While each pop star does stick to his respective guns (Howitzers, in both cases) on “Watch the Throne,” they venture into new territory at times and encourage the best in each other at others. Jay actually emotes to the listener for once, lifting “Welcome to the Jungle“ and the RZA-produced “New Day” with his introspection. It’s surprising, unsettling stuff from the always-cocksure guy known for telling stories that begin with “Once upon a time, not too long ago/ Nigga like myself had to strong-arm a hoe.”

Kanye doesn’t really deliver anything lyric-wise that stands out from any of his work on “MBDTF,” but he and Jay do bust out a little buddy-rap that ranges from playful to dangerous. It’s most easily evident on the Otis Redding tribute-sampling “Otis,” and even more clear when you watch the Spike Jonze-directed video that hit the Internet last Friday. The anthemic stomping on “Who Gon Stop Me” turns terrifying when you realize two of the biggest rappers in the game are playing off each other, and their back-and-forth banter even elevates “Why I Love You” from a potential throwaway track into something very dangerous-sounding.

It’s hard to say that Jay’s presence is more vital to the collaboration when each track features a beat that’s either the soundtrack to a robotic Armageddon or anchored by a dead soul singer’s grunting and crooning. Combined with his “MBDTF” material, the tracks from “Watch the Throne” and a couple of songs on his third album,“Graduation,” it sounds like Kanye’s stocking up for an assault on arenas and outdoor stages the world over. But more on the R&B sampling: “Otis” and “The Joy” are both backboned by two of Mr. Redding’s and Mr. Curtis Mayfield’s finest works, chopped and screwed into a very sexual and playful rhythmic grind that prompts Hov to ask, “Sounds so soulful, don’t you agree?” We’re forced to comply.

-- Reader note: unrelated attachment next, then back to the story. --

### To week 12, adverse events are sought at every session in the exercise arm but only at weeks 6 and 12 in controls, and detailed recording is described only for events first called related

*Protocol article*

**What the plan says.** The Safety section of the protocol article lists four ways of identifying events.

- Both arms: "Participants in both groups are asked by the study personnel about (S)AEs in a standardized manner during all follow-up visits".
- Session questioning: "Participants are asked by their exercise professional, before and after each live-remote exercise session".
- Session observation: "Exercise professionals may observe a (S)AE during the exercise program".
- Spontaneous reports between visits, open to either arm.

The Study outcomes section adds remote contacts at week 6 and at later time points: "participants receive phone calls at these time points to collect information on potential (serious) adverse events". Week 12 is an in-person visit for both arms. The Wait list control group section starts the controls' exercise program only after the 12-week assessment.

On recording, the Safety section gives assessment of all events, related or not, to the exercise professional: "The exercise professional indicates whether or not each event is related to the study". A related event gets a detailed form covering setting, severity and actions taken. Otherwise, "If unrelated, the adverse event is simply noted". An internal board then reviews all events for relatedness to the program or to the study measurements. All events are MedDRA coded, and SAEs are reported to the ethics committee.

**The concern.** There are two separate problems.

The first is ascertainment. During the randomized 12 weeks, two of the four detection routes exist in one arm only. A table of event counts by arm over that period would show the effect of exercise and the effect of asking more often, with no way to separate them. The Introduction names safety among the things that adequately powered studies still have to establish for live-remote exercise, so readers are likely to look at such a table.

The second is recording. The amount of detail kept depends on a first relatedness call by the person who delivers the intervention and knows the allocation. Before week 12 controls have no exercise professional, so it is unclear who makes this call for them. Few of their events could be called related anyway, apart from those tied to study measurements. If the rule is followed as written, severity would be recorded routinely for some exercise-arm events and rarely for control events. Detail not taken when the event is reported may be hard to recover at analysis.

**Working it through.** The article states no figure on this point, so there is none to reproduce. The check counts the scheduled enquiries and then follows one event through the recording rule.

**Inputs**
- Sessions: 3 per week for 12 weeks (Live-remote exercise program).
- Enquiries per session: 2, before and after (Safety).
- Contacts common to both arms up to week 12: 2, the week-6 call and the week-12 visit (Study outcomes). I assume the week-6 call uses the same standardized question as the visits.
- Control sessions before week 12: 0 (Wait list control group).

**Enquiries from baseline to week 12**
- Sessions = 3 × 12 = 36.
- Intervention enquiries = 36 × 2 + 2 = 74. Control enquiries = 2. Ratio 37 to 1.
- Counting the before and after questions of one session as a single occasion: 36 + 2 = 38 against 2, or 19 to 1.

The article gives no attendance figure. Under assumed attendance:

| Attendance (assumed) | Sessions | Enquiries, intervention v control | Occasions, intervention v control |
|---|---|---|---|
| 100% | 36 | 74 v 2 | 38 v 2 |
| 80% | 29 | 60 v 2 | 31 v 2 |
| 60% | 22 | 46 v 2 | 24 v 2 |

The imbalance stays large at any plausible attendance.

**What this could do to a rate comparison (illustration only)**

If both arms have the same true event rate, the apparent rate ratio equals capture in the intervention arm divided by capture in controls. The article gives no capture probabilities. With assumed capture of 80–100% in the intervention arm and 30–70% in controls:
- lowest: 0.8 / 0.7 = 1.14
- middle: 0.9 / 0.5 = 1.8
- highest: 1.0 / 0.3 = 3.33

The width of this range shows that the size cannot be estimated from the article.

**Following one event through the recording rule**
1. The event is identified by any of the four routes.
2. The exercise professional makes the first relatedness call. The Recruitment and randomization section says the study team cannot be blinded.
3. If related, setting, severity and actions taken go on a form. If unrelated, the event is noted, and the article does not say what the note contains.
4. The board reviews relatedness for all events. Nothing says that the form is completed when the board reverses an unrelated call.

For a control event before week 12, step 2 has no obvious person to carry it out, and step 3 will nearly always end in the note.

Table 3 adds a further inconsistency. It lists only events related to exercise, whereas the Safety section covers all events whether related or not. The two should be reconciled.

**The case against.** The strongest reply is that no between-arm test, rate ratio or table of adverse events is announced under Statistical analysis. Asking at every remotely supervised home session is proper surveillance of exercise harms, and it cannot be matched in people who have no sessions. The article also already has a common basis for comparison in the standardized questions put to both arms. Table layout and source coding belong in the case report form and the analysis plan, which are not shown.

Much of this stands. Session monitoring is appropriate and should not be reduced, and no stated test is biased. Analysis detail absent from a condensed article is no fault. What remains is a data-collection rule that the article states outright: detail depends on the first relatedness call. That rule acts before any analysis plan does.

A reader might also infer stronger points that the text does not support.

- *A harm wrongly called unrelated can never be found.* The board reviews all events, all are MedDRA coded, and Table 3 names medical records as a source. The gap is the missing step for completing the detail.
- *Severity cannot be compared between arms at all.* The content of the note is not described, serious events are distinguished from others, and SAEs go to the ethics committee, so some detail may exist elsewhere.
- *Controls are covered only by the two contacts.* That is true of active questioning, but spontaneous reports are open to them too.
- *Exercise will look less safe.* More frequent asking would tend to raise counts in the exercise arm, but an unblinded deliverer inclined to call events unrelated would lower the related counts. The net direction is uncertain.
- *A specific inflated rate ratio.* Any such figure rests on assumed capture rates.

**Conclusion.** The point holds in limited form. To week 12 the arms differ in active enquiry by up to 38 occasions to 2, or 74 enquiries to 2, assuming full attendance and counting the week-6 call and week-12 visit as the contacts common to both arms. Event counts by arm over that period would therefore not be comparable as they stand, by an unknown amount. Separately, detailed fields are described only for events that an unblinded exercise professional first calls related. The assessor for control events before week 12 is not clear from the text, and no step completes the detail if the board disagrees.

Even after a few listens, it doesn’t become immediately clear who benefits more from “Watch the Throne,” so I’m going to cop out and say it’s smooth, up-and-coming R&B voice Frank Ocean. Still impossibly young (he’s been cutting his teeth with the Odd Future crew), Ocean lends immediate, memorable choruses to opening track “No Church in the Wild” and the tender “Made in America,” that, cushioned in very posh Kanye synthesizers, set distinct tones for each song.